Wednesday, 6 April 2016

Teaching Old Women New Tricks

They say you can’t teach an old dog new tricks. Yet it appears you can teach an old woman. I now have the certificate to prove it.

Twenty-five years earlier I received a diploma in direct marketing from the NZDMA. That certificate was presented to me framed at an awards dinner. I’m proud of it. It’s never hung on a wall.

I travelled the length of the country to receive my Storylines certificate. Buzzing with pride. I may never receive another. My family wanted to come to witness my moment of literary achievement, son 13 especially. But events clashed and I said they’d be bored - the ceremony was three hours long.

I took a wrong turning and arrived late. The AGM had started. I wasn’t on the list. I’d forgotten to RSVP. Yet I received a warm welcome and was ushered towards a vacant seat. A white-haired man lent over and said protectively, ‘Someone’s sitting there.’

I’d just visited my Dad in his rest home in Leigh. He’d eaten Sunday lunch at 11.30. In a dining room full of strangers. ‘Any chance of a glass of wine?’ they served him a mug sized chalice of Merlot. ‘Mmm jolly good,’ he sipped and waited till everyone was served.

He became chattier by the mouthful. The slabs of pale brown roast beef drowned in gravy, mashed pumpkin, green beans, and roast potatoes fueling his mind. But thoughts started with naval direction lost their way and fizzled out. Confusion masked his face in knotted brow. He stared out the window. ‘We’re happy here. We have good friends and the … and the … well ...

We played Scrabble after pudding of tinned fruit salad and canned cream. He asked permission to place, ‘pert’. ‘That’s fine, Dad,’ I said and added ‘pony’. 

A female (inmate) took a post-prandial stroll outside. She stopped and tapped on the window, put her face close to the glass, smiled at Dad and waved. A childish game of cheap thrills. Dad tapped the glass, wiggled his fingers and smiled back.

I told him. ‘I’m going to an event in Auckland to receive an award for my children’s book.’

‘Good for you!’ he said. ‘What time does it start?’

‘2.30pm.’

He checked his watch and said, ‘It’s 1.15 now!’

I hoofed to the city in my Madza 3 rental. The touch screen radio stuck belligerently on talk back. When I realised my navigation error I got off the motorway and typed the address into google maps. Destination 17 mins. Too long. I swapped my jandals for black Italian sandals (David Jones Sydney/sale) at the lights at Green Lane east. And swiped on Antipodes Rose Red lippy. I tried to zip up my dress, undone for ventilation. But couldn’t for fear of zipping skin.

The University of Auckland’s Music auditorium, Epsom campus does not approve of air conditioning on Sundays. The outside temperature was a moist 29 degrees. The inside more on par with the Victorian glass cycad’s house at Kew Gardens. Phalaenopsis heaven. Humid for humans. Women fanned themselves and perspired.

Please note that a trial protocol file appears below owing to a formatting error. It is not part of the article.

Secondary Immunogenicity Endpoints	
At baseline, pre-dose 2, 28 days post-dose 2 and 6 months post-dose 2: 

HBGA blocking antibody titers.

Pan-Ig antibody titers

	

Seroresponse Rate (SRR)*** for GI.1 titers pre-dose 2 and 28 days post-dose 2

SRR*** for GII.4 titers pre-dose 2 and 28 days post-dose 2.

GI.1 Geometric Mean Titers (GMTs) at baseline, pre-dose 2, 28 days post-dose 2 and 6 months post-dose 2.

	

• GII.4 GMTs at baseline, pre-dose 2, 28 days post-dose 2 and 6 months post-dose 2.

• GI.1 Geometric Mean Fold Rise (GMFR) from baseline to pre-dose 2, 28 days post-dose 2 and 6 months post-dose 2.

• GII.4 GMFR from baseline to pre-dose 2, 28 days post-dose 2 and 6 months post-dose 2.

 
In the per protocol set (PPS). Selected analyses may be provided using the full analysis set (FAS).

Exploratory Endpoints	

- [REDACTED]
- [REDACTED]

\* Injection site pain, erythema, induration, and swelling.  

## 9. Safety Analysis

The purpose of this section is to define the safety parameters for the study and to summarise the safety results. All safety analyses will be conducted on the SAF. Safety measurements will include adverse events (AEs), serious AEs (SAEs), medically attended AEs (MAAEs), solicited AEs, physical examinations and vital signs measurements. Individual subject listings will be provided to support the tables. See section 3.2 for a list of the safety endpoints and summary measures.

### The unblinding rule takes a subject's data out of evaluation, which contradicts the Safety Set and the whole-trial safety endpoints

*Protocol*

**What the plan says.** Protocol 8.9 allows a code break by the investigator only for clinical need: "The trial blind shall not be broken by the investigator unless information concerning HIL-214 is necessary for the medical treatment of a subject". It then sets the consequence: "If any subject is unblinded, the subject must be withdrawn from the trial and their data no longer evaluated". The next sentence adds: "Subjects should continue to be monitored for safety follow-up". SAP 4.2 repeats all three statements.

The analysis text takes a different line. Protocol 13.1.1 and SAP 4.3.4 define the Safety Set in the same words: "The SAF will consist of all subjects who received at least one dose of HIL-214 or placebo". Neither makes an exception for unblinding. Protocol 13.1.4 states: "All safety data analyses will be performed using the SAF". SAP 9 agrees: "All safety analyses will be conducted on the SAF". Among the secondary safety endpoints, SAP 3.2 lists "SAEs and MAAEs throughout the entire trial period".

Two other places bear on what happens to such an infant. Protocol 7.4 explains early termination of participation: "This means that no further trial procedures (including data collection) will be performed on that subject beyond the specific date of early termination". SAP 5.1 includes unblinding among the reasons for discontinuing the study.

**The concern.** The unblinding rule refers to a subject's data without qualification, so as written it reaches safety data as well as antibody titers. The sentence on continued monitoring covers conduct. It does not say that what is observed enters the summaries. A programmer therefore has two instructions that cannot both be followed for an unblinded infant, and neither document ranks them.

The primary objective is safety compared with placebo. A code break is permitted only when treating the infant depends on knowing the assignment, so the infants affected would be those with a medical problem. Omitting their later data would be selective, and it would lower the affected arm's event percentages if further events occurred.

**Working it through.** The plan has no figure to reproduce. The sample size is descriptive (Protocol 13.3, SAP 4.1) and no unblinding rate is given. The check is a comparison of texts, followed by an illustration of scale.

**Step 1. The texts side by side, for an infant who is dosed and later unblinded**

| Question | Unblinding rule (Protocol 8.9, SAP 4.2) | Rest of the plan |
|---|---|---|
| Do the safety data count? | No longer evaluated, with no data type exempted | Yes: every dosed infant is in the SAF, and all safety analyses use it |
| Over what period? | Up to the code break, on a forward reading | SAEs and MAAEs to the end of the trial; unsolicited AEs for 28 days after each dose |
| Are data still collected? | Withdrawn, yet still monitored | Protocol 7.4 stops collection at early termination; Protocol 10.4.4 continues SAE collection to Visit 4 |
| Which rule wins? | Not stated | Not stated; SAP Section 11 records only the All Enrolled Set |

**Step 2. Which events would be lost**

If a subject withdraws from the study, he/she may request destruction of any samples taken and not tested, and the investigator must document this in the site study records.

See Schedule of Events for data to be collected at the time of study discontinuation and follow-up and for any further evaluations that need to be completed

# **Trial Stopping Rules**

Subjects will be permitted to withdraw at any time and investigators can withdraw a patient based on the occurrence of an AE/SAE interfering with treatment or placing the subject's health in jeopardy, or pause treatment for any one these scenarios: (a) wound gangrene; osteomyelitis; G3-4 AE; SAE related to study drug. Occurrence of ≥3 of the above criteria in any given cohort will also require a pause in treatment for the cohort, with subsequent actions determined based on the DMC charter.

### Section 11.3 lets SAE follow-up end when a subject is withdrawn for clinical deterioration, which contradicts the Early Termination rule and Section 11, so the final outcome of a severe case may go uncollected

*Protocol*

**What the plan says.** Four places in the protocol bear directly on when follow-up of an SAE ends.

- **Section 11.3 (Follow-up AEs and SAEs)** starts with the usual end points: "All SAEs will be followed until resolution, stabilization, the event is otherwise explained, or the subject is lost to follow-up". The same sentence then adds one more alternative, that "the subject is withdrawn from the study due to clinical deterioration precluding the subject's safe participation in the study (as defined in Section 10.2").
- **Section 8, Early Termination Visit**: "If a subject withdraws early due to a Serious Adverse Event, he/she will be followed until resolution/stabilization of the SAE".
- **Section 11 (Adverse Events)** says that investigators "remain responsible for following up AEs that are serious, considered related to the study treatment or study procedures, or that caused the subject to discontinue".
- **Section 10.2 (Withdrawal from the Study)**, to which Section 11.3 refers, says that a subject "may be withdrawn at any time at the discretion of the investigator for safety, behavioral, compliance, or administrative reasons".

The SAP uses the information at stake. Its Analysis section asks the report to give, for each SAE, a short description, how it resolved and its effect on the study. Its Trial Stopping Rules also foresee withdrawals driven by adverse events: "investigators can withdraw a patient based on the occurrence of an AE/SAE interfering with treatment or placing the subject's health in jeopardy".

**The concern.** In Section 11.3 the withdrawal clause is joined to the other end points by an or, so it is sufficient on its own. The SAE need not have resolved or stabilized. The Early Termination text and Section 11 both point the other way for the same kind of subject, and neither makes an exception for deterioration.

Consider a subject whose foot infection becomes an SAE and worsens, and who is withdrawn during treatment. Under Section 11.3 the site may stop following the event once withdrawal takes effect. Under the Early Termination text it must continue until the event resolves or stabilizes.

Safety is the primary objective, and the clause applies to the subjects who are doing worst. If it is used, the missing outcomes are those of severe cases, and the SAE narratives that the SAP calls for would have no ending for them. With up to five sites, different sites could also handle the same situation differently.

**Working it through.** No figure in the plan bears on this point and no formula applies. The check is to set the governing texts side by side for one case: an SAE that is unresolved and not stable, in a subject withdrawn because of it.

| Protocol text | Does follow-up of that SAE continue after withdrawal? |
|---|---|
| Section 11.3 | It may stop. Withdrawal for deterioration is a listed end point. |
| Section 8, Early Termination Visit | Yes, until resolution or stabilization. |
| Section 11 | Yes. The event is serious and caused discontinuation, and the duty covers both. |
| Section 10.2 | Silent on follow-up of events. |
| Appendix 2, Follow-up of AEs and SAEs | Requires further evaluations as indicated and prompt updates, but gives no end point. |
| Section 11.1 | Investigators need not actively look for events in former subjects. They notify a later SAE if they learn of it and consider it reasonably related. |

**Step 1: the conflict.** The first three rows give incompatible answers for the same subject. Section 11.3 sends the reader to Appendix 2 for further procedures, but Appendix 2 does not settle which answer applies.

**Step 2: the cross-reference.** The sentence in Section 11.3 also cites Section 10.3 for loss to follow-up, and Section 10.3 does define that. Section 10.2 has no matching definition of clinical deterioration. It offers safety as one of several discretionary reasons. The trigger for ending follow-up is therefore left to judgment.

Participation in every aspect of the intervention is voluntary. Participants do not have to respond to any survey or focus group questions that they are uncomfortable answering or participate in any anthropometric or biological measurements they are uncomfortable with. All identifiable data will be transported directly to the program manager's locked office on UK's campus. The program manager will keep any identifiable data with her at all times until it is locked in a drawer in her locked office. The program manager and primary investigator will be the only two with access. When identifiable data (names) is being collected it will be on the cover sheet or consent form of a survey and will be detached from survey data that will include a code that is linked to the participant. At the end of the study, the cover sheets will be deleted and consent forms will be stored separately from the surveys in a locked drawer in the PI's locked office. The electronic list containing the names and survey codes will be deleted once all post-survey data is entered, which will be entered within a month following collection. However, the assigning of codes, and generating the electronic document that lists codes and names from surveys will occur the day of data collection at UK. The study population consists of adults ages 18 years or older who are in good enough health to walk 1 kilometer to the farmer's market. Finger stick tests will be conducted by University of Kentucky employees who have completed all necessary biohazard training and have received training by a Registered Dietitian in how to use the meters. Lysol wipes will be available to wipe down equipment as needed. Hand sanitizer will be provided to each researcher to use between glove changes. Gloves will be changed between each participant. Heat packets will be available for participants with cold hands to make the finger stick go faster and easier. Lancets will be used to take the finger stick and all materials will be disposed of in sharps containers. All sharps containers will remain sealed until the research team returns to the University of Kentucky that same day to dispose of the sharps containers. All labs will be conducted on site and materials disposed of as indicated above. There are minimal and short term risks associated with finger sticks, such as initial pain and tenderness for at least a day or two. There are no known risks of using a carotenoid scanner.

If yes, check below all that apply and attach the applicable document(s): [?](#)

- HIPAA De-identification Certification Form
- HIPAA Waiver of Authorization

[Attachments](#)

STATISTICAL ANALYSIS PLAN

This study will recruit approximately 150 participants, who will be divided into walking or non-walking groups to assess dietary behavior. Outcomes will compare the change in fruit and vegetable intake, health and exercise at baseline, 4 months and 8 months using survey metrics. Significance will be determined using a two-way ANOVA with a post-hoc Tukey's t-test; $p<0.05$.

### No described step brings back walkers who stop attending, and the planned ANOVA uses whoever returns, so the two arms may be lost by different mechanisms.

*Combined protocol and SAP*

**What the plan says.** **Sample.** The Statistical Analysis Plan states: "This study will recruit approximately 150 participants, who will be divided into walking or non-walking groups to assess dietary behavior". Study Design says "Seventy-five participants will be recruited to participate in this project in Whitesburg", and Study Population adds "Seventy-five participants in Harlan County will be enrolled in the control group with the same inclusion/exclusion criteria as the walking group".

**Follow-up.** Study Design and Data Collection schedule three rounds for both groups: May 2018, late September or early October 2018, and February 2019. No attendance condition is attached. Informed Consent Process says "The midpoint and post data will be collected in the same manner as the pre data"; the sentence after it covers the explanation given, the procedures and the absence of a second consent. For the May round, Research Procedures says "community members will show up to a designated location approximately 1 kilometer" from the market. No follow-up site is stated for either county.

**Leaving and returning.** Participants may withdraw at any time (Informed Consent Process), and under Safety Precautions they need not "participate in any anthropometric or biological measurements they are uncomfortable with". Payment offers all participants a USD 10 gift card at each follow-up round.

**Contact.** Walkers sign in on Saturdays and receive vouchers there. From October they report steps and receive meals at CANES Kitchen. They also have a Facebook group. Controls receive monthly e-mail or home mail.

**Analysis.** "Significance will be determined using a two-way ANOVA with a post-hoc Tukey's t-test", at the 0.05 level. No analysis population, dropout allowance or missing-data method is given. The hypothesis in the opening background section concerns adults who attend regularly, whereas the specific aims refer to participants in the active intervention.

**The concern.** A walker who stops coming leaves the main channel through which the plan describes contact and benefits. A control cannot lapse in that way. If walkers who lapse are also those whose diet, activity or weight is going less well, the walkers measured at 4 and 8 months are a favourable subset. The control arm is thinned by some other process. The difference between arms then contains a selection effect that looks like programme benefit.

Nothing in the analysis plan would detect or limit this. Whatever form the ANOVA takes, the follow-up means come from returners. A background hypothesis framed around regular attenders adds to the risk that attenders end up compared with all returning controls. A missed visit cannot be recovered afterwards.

I wore a tailored dress in a bold flower patterned blue. Its last outing my little sister’s wedding. I bought it in a sale in Valencia. Sounds posh. And it is. And it’s synthetic. Also lined. And form fitting. I twitched in my seat. Peeling off opposing cheeks, crossing, uncrossing my bare legs. Hoping I wouldn’t have tell tale seat sweat when I walked up. To receive my certificate. I also hoped I wouldn’t look like a member of an exotic South American reptile family in the obligatory group photo.

Bridget Mahy, presented the Margaret Mahy medal. She looks like her mum. Barbara Else, its elegant and talented recipient spoke of her writing life. Des Hunt read from his recently awarded Much Loved book, The Hunt for the Taniwha. Told us he was the character Hone. He wore gold rimmed spectacles to read, returning them to the top pocket of his checked shirt when finished. He looked as old as my dad but tanned and fit and sharp. He’s 75.

In hindsight, I’d wished I’d encouraged my family to attend. Sat there in row five, I kept thinking to turn around; check if any of my team had shown up to see me. Other authors had family there. I had friends.

I enjoyed the emotionally charged speeches of the authors who won the major awards. Knowing that feeling of being offered the opportunity to edit, polish and finally publish a book, only too well. The Notable Book certificates were the last to be awarded. The junior fiction group was the largest. We had to squash up for our photo. I couldn’t stop smiling.

Then everyone disbursed. Finito. Bar myself and two other noters. We regrouped on Jervois road and celebrated with moderate drinking and exotic fish. The restaurant tried to charge us for two bottles, when we’d consumed two glasses. A pop. We toasted Sue’s book, currently sitting with the drama department of a well know TV company awaiting reading and the next kids series funding round. Order the Limo! We toasted Suzanne and her top selling Scholastic junior fiction novel. 7,000 copies. 7,000!

When I got up for a drink of water at 3.21am – the stingray was spicy. I worried for my 34,000 word work-in-progress. Sue (fiction editor) said at dinner the first 12 pages she’s read of Book 2, were a lot more like my completed Book 1. I guess I’ve done my share of 10,000 hours. And learnt some stuff. Thanks to the skill and guidance of my publisher, Steve Braunias. Thank god!

In that middle of the night moment I knew, if I can write another good book, certificate or not, I’ll be happy. 

ps. The author would like to thank the Storylines Children's Literature Charitable Trust. And their panel of fantastic judges. You're cool!!
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